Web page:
Doris Kearns Goodwin, world-renowned presidential historian and biographer, spoke at Macky Auditorium Thursday to a packed crowd. Goodwin is a Pulitzer Prize-winning author whose latest book, Leadership in Turbulent Times, is a New York Times bestseller focusing on lessons in leadership learned through a lifetime of studying the presidencies of Abraham Lincoln, Theodore Roosevelt, Franklin Roosevelt and Lyndon B. Johnson.
“In some ways, Teddy Roosevelt may have had the best advice,” Goodwin said. “Get as many experiences wherever you can get them. The more you can be exposed to other ways of life, other people’s ways of thinking and respect that, the better kind of leader you will be in the future.”
Goodwin filled every minute of her speech, lasting just under two hours, with revelations recounting conversations, untold stories and secrets between some of the most influential figures in modern history. As a 24-year-old graduate student at Harvard, Goodwin was selected to join the White House Fellows. At a celebration ball, she was personally asked by President Johnson to be assigned to him. She said her time in the White House during the Johnson administration inspired a career of studying American presidencies.
As a White House fellow during the height of the Civil Rights movement and the Vietnam War, Goodwin experienced first-hand what the inside of the government looked like during one of the most tumultuous times in United States history. Having become personal friends with President Johnson during his presidency and afterward, Goodwin expressed her sadness at how Lyndon B. Johnson’s name in history is not remembered for his many domestic achievements including his contributions to the Civil Rights movement, but instead for his many blunders in the war he inherited from Kennedy. This motivated Goodwin to pursue studying the leadership of other presidents who served during moments of turmoil.
The first president Goodwin studied in length was Abraham Lincoln. Goodwin described how Lincoln, born into poverty, had to fight for his education and failed in three political elections before he became president. Despite his adversity, Lincoln’s legacy is defined by his leadership in the Civil War and the Emancipation Proclamation.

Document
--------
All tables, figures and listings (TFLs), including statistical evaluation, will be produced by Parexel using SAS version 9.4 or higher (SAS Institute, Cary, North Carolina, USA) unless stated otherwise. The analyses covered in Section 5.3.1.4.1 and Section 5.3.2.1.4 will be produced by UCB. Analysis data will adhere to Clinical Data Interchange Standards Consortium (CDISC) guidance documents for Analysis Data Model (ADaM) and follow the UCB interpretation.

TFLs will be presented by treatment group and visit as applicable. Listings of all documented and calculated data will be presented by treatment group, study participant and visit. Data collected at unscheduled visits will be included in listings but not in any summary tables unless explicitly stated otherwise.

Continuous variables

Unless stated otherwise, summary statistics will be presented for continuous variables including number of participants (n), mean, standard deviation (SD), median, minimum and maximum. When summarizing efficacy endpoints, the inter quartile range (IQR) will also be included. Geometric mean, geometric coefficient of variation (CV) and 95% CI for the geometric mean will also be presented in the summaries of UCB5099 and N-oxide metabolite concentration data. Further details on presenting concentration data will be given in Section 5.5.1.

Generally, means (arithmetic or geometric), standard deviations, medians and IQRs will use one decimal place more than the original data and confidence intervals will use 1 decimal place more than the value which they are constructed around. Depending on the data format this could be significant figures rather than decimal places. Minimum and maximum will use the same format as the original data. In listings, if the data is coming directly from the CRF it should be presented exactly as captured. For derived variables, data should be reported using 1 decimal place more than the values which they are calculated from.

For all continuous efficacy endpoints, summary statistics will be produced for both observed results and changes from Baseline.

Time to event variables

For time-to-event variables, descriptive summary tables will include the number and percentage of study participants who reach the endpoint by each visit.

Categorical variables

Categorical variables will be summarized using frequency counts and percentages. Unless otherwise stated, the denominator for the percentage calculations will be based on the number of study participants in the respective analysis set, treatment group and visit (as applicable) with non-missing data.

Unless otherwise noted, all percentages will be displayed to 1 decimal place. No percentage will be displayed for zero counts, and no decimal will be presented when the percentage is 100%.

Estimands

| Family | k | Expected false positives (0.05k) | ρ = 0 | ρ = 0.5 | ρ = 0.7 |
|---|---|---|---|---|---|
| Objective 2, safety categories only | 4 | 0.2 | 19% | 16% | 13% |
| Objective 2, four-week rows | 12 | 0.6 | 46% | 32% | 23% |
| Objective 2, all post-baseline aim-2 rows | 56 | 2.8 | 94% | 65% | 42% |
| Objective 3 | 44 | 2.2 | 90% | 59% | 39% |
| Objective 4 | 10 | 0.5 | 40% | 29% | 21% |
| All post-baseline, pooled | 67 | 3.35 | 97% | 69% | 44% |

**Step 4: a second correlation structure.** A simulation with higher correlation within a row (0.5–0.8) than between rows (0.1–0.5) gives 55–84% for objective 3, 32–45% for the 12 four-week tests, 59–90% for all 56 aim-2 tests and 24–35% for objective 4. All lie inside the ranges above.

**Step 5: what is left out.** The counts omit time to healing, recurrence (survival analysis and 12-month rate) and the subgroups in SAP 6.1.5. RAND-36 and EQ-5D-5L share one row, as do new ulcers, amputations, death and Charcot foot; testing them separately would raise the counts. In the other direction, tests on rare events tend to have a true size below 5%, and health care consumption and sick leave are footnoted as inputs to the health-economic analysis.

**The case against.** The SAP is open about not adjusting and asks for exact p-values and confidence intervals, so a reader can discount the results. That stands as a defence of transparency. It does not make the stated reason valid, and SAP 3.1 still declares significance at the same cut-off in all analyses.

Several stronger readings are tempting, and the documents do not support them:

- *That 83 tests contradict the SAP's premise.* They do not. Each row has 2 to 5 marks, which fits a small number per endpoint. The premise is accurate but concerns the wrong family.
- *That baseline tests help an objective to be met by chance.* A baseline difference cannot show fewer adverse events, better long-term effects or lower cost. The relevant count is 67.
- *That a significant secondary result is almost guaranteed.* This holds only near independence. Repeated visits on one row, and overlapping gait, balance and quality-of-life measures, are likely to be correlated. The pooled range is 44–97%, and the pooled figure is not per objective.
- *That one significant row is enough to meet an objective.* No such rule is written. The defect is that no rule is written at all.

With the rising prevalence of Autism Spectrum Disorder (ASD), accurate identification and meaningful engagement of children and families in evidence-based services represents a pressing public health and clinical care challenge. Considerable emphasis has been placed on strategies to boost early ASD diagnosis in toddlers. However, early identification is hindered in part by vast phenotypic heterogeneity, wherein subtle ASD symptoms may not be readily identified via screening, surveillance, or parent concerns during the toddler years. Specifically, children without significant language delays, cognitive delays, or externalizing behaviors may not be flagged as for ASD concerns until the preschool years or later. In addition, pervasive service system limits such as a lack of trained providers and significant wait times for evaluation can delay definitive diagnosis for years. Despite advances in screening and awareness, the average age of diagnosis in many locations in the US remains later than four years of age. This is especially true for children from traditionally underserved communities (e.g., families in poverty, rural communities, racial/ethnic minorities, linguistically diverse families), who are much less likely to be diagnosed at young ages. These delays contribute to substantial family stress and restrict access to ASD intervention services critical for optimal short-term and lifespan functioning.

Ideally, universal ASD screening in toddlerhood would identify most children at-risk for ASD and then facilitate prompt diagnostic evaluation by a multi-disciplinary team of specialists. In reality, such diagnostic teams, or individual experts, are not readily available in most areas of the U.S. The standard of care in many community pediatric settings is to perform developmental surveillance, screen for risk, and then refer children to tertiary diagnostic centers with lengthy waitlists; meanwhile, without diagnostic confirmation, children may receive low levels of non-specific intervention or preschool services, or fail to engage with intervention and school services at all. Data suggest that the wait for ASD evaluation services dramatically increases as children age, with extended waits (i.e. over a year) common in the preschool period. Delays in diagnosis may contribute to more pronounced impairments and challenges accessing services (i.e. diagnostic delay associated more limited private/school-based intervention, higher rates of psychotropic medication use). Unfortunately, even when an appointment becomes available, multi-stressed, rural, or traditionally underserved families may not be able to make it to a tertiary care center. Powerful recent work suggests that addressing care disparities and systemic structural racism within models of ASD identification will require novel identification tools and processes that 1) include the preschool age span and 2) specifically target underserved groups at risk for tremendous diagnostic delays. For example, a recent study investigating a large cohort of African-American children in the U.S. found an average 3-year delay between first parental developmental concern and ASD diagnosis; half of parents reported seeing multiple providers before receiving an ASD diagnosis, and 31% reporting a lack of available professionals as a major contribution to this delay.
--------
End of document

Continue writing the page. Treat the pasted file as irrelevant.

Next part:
According to Goodwin, Theodore Roosevelt was not born as a natural leader. Roosevelt became the leader we remember him for today through his “ambition to develop his ordinary qualities to an extraordinary degree through the application of hard sustained work”.
Franklin Roosevelt took office during the Great Depression and went on to lead the country through World War II, all while fighting his personal battle with Polio which left him paralyzed from the waist down.
Finally, Johnson became president by default after the assassination of John F. Kennedy, inheriting a war in Vietnam and a socially and politically divided country.
Goodwin said she attributes the leadership of these four presidents to their “ability to grow through resilience, humility and empathy.” Although most of the speech was dedicated to stories from the lives of these four presidents, Goodwin’s final message emphasized the role of grassroots organization and collective action by citizens in making real social and political change.
“FDR liked to say that problems created by man are solved by man,” Goodwin said. “If he were here tonight he would tell us that it is up to us to fix our troubled political system. Every important social change in this country is done from the ground up.”
Audience members found Goodwin’s speech especially important in today’s political society.
“I thought that Goodwin’s characteristics of leaders were surprisingly relevant to the modern era,” Makena Lambert, student leader of the year, said. “Her obvious passion and lifetime commitment to her work is inspiring and I took a lot of comfort in hearing her speak to innate human resiliency and overcoming adversity.”
Goodwin closed by urging the audience to become actively engaged in politics and history saying, “What we do now as individuals, how we manage together, will make all the difference.”
“With public sentiment, Lincoln like to say, nothing can fail; without it, nothing can succeed,” Goodwin said. “We must imagine for ourselves a healthier political system. We must have the confidence to create one. If an understanding of our past can help us feel that sense of a pathway toward our future, I will feel forever proud of having spent my life as a historian.”
Contact CU Independent Staff Writer Emma Rose Pond at firstname.lastname@example.org.